Malaysia: The end of international tax planning?

CROSS-border taxation in current times is poised for significant changes.

Tax is key in foreign ventures. Absent tax strategies and foreign tax leakages would erode margins and return of investment.

Although international tax-efficient strategies to mitigate capital gains tax (CGT), withholding tax (WHT) and the risk of creating a taxable presence (also known as permanent establishment (PE) in the tax world) are common – all these are likely to be a thing of the past.

If the CFO of a Malaysian MNC is not aware of the OECD/G20 Base erosion and profit shifting (BEPS) project, then he has reason to worry. There is a common misconception that BEPS relates solely to transfer pricing (TP) and Country-by-Country Reporting (CbCR) but the fact is that there are 15 action plans that one could not afford to miss – in particular, the tax treaty reliance and PE which are fundamentals to international tax planning.

In October 2015, the OECD secretariat published 13 final reports and an explanatory statement outlining consensus actions under the BEPS project. As expected, the G20 finance ministers endorsed the final package of measures for a comprehensive, coherent and coordinated reform of the international tax rules in Lima, Peru.

What exactly is BEPS? Does BEPS really matter to Malaysian corporates? BEPS simply means a strategy used by MNCs to achieve global tax efficiencies by taking advantage of the differences in taxation systems and treatment of income/expenses in different jurisdictions. Whilst international tax planning is not illegal, tax authorities around the globe are certainly not prepared to lose their fair share of tax collection.

In 2012, the G20 commissioned the OECD to look into this matter. Although Malaysia is neither a member of OECD nor G20, the BEPS measures will be adopted and have indeed been adopted for certain areas.

Time and tide wait for no man. If you have not considered BEPS aspects for your outbound investment, it is time to do so. We expect the present Malaysian tax treaties to be amended via the Multilateral Instrument route sometime in 2018.

Even without BEPS, Malaysian corporates investing overseas could be impacted by some unilateral anti-avoidance measures such the diverted profit tax regime in the UK and the similar regime proposed by Australia and France.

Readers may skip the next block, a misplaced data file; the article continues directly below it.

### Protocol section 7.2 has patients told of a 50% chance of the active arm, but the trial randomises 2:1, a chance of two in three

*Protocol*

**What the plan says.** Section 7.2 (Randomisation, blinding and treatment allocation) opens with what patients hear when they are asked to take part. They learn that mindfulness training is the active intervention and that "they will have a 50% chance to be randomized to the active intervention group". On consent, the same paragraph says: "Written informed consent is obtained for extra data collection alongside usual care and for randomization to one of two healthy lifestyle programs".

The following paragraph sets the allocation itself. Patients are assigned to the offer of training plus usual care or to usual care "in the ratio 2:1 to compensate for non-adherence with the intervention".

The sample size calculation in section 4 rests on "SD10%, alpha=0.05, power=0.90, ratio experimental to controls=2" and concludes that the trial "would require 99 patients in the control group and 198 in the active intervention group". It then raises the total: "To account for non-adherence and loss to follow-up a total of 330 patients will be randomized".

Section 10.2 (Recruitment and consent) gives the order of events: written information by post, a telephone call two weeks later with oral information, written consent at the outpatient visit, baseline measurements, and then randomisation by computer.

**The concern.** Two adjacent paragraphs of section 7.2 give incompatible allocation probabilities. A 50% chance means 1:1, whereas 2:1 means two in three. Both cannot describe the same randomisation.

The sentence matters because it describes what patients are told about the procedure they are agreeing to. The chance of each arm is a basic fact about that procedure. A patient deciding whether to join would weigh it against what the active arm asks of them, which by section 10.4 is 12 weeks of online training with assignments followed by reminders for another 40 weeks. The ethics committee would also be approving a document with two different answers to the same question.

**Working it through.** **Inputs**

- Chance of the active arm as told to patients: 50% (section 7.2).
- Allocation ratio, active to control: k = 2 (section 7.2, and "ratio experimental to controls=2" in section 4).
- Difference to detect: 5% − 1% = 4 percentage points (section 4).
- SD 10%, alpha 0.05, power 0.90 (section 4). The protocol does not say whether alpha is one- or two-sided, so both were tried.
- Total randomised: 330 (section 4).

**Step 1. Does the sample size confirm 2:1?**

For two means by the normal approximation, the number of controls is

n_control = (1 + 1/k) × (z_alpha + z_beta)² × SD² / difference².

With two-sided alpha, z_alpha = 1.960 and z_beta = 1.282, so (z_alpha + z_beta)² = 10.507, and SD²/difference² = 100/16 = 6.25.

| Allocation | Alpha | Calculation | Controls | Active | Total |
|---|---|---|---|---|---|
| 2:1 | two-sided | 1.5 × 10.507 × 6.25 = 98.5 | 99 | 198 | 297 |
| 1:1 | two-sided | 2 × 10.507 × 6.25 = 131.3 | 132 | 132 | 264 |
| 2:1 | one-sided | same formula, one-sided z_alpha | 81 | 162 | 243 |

Amongst others, the CFO should review the sustainability of the group’s international holding and financing structures. The old structure could be based on “treaty shopping”. For example, the likes of the Malaysia-Mauritius-India structure may no longer work post–BEPS given the stringent anti-treaty shopping BEPS rule which would deny treaty benefit if the main purpose of the structure is for tax avoidance.

Post-BEPS, the risk of Malaysian companies creating an agency and fixed place PEs in foreign jurisdictions would be significantly higher.

The consequences of having a PE overseas is that the PE would need to file a corporate tax return (and perhaps a VAT return too) in the country concerned. Meeting the filing obligation is one thing, attributing profits to the PE is another major challenge. Herein lies the problem where the foreign tax authorities may seek to tax profits more than they are supposed to

. Transfer pricing comes into play on profit but as always, this is a subjective area and prone to litigation. Hence, it is best to avoid a PE, if possible. Therefore, the understanding of the existing and new PE rules pre-BEPS is key.

Moving forward, the tax planning of splitting long-term contracts with a view to avoiding the Malaysian MNC from creating a PE overseas would be curbed.

There are many other situations which will be impacted by BEPS. As a whole, the continued reliance on tax treaties would be in doubt, coupled with increased PE risks and documentation requirements/CbCR. Impacts of the BEPS project on the business supply chain and cross-border financing are insurmountable.

BEPS is coming to town. On Dec 23, the Malaysian authorities issued Income Tax (Country-by-Country Reporting) Rules 2016 (CbCR Rules), in line with the final recommendations of OECD BEPS Action Point 13.

The rules are based on the model legislation contained in the Country-by-Country implementation package of OECD.

his is the beginning of BEPS in Malaysia. Other changes on treaty shopping, PE etc. are on their way and could be implemented as early as 2018.

To sum up, the practicality of international tax planning schemes, especially those without solid commercial reasoning would be in serious doubt.

It is timely for Malaysian MNCs to reassess their overseas ventures. Tax risk management and compliance would probably be the main focus in the future.

Doing nothing and hoping that BEPS measures would not be adopted in Malaysian tax treaties is not an option. The re-imposition of Malaysian WHT on offshore services and the expansion of the meaning of royalty would further complicate cross-border deals.

  • Tan Hooi Beng is executive director of the international tax services group of Deloitte in Malaysia. The views above are his own.